Firehouse Interview: Garry L. Briese

Charles Werner interviews the departing executive director of the International Association of Fire Chiefs.


In October 2006, long-time International Association of Fire Chiefs (IAFC) Executive Director Garry L. Briese announced that he was resigning to become vice president, Emergency Management and Homeland Security with ICF International as of February 2007. Briese, who had been executive director of...


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In October 2006, long-time International Association of Fire Chiefs (IAFC) Executive Director Garry L. Briese announced that he was resigning to become vice president, Emergency Management and Homeland Security with ICF International as of February 2007. Briese, who had been executive director of the IAFC since 1985, has over 30 years of experience in the fire service as a volunteer chief officer and a paid firefighter. He has a bachelor's degree in international relations from the University of South Florida and a master's degree in public administration from Nova Southeastern University, and holds the Certified Association Executive (CAE) designation from the American Society for Association Executive. In March, the Congressional Fire Services Institute (CFSI) board of directors announced that it would present the 2007 CFSI/Motorola Mason Lankford Fire Service Leadership Award to Briese. Named after the late J. Mason Lankford Jr. and sponsored by CFSI and Motorola Inc., the award recognizes an individual who has been proactive at the local, state or federal government level to raise the awareness and support of fire/emergency services and life safety issues. The interview was conducted by Firehouse Magazine Contributing Editor Charles Werner, chief of the Charlottesville, VA, Fire Department.

FIREHOUSE: What caused you to apply for the executive director position with the IAFC?

BRIESE: Dissatisfaction with the level of willingness of the IAFC at the time to aggressively address the critical issues facing the fire service. I thought that if I could work within the IAFC and I had enough confidence and stamina, then I could change the course of the organization. I guess I was right!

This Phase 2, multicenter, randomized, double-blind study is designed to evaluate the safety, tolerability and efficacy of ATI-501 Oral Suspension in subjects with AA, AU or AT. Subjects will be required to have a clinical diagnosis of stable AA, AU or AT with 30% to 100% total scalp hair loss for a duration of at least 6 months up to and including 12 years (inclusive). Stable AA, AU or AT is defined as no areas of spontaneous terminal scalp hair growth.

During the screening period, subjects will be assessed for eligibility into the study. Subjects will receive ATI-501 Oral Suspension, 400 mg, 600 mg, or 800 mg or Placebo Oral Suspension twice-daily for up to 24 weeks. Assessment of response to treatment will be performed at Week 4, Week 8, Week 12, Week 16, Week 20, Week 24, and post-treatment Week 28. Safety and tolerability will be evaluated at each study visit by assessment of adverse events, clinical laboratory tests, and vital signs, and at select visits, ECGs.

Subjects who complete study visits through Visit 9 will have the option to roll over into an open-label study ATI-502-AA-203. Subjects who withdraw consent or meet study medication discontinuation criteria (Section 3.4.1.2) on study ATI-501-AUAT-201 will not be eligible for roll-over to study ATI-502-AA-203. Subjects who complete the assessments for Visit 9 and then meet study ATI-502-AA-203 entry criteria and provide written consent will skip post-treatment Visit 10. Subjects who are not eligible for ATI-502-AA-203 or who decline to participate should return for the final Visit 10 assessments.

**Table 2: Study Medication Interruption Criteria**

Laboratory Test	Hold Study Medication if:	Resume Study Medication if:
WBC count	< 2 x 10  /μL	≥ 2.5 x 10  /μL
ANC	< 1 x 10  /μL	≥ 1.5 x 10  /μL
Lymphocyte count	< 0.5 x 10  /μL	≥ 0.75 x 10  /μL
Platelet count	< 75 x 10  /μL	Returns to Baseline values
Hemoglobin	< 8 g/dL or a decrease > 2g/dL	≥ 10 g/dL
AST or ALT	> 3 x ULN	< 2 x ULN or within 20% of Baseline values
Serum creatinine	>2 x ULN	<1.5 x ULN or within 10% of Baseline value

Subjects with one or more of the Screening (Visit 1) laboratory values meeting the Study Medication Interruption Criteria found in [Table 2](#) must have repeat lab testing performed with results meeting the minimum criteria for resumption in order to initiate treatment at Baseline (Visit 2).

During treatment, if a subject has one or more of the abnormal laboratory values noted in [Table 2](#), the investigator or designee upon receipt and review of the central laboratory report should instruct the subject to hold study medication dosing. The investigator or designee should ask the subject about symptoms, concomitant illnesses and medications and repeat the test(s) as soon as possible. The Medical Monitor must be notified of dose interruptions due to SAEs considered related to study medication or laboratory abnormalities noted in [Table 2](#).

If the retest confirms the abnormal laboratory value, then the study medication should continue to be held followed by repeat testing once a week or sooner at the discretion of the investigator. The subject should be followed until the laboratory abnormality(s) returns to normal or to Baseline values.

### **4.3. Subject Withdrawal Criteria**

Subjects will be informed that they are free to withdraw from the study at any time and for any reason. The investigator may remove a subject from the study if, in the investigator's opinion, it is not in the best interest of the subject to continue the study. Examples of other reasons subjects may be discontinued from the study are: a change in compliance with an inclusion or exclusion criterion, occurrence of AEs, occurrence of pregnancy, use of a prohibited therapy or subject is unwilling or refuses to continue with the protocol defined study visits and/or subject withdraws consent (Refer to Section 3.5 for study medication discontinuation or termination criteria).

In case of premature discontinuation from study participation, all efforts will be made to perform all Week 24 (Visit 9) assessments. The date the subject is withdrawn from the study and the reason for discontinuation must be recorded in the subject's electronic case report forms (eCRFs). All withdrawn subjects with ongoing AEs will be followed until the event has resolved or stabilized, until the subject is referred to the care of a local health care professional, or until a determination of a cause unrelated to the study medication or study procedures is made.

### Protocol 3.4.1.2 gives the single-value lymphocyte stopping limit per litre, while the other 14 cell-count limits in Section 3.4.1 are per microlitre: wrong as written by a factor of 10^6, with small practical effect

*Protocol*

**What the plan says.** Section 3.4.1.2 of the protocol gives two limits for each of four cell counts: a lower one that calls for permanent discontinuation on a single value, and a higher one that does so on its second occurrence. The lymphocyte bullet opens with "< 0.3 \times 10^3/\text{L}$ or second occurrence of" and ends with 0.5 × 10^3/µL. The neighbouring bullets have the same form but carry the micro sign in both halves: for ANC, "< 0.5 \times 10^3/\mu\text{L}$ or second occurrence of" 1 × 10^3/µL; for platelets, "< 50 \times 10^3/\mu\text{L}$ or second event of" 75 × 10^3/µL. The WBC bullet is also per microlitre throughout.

FIREHOUSE: Once you started with the IAFC, was it what you expected? If not, explain.

BRIESE: The worst surprise was the terrible financial situation of the organization. We were basically bankrupt and barely had enough cash to meet the payroll. So, from the very beginning, the challenge for me was to dig the organization out of the financial "red zone" and move us into the "black zone." That took the cooperation of the board, the members, the staff and most of all the patience and unwavering support of our industry partners who exhibit with the IAFC.

FIREHOUSE: What has been the most rewarding experience during your tenure at the IAFC?

BRIESE: Being able to visualize a different future, sharing that vision, developing support and commitment from the board, members and staff, finding funding and then, most exciting of all, watching the evolution of the vision into reality. It is the energy of creation.

FIREHOUSE: What was your greatest IAFC accomplishment and why?

BRIESE: First, the financial recovery and the establishment of a growing financially sound organization. Without revenue, there would not be any IAFC. The IAFC currently must earn 80% of its annual revenue each year; only 20% comes from member dues. That is the number-one accomplishment. Second, the Joint IAFC/IAFF Fire Service Leadership Partnership, because it fundamentally redefined the relationship between labor and management. Third, the Fire Fighter Near-Miss Reporting System, because it demonstrated two key concepts — that an easy-to-use, web-based national incident reporting system was possible, and second, that firefighters are willing to share their stories, fears and lessons so that others will have the opportunity to not make the same mistakes.

The Near-Miss Reporting System is providing as close to near real-time information as we have in the fire service today. It is providing a look into how we operate, how we make decisions, how we use our equipment, how we make mistakes, how we react to when "bad things just happen" and how we can change our education, operations, equipment and command decision processes to prevent near-misses from ever occurring.

FIREHOUSE: What was your most disappointing experience at the IAFC?

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